The 1940 Major League Baseball All-Star Game was the eighth playing of the mid-summer classic between the all-stars of the American League (AL) and National League (NL), the two leagues comprising Major League Baseball. The game was held on July 9, 1940, at Sportsman's Park in St. Louis, Missouri, the home of the St. Louis Cardinals and St. Louis Browns. The game resulted in the National League defeating the American League 4–0.1940 St. Louis Browns season
The 1940 St. Louis Browns season involved the Browns finishing 6th in the American League with a record of 67 wins and 87 losses.1941 Play Ball Cards
The Play Ball baseball card sets, issued by Gum Inc. from 1939 to 1941, are sets filled with various rookies, stars, and Hall of Famers. The 1941 set has a total of 72 cards. The more valuable cards in the set include Ted Williams ($1500), Joe DiMaggio ($2500), and the rookie Pee Wee Reese ($400–$600). Any Play Ball cards are relatively rare, and if highly graded the cards demand a premium. The 1941 Play Ball set is the only Play Ball set with color.1944 St. Louis Browns season
The 1944 St. Louis Browns season was a season in American baseball. It involved the Browns finishing first in the American League with a record of 89 wins and 65 losses. In the World Series, they lost to the team they shared a stadium with, the Cardinals, four games to two.1944 World Series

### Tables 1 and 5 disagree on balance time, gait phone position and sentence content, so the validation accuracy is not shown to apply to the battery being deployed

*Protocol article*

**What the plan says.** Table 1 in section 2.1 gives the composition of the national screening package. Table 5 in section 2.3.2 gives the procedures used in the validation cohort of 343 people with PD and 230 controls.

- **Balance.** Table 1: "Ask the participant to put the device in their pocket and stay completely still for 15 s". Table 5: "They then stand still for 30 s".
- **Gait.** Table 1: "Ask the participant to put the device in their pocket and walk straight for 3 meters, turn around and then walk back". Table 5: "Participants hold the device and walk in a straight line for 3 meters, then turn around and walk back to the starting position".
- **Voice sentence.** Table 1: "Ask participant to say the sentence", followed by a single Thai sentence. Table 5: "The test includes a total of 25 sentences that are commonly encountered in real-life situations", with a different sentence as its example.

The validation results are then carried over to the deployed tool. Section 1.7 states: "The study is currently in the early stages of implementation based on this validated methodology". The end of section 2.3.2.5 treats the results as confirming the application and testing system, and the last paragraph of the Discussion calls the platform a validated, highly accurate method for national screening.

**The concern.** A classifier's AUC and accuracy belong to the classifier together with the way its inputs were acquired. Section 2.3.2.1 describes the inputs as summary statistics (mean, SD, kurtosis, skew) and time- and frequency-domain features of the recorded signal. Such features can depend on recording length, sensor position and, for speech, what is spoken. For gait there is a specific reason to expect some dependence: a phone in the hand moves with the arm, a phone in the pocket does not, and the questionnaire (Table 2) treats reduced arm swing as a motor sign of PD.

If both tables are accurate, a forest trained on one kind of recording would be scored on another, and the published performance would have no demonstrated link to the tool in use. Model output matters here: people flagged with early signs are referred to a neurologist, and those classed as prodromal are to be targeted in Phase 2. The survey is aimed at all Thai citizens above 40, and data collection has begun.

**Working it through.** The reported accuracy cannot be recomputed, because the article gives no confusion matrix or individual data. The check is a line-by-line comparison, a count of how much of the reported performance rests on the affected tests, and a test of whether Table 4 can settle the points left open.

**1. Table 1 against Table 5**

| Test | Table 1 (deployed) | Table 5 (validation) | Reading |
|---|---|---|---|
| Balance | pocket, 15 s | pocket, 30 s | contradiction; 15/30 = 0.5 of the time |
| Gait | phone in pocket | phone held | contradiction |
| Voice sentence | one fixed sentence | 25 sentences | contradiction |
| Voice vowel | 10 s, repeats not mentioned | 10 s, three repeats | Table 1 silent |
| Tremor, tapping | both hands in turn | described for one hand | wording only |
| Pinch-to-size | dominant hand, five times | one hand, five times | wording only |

The 1944 World Series was an all-St. Louis World Series, matching the St. Louis Cardinals and St. Louis Browns at Sportsman's Park. It marked the third and final time in World Series history in which both teams had the same home field (the other two being the 1921 and 1922 World Series in the Polo Grounds in New York City).
1944 saw perhaps the nadir of 20th-century baseball, as the long-moribund St. Louis Browns won their only American League pennant. The pool of talent was depleted by the draft to the point that in 1945 (but not 1944), as the military scraped deeper and deeper into the ranks of the possibly eligible, the Browns actually used a one-armed player, Pete Gray. Some of the players were 4-Fs, rejected by the military due to physical defects or limitations that precluded duty. Others divided their time between factory work in defense industries and baseball, some being able to play ball only on weekends. Some players avoided the draft by chance, despite being physically able to serve. Stan Musial of the Cardinals was one. Musial, enlisting in early 1945, missed one season. He rejoined the Cardinals in 1946.
As both teams called Sportsman's Park home, the traditional 2–3–2 home field assignment was used (instead of the wartime 3–4). The Junior World Series of that same year, partly hosted in Baltimore's converted football stadium, easily outdrew the "real" Series and attracted attention to Baltimore as a potential major league city. Ten years later, the Browns transferred there and became the Orioles. Another all-Missouri World Series was played 41 years later, with the Kansas City Royals defeating the Cardinals in seven games.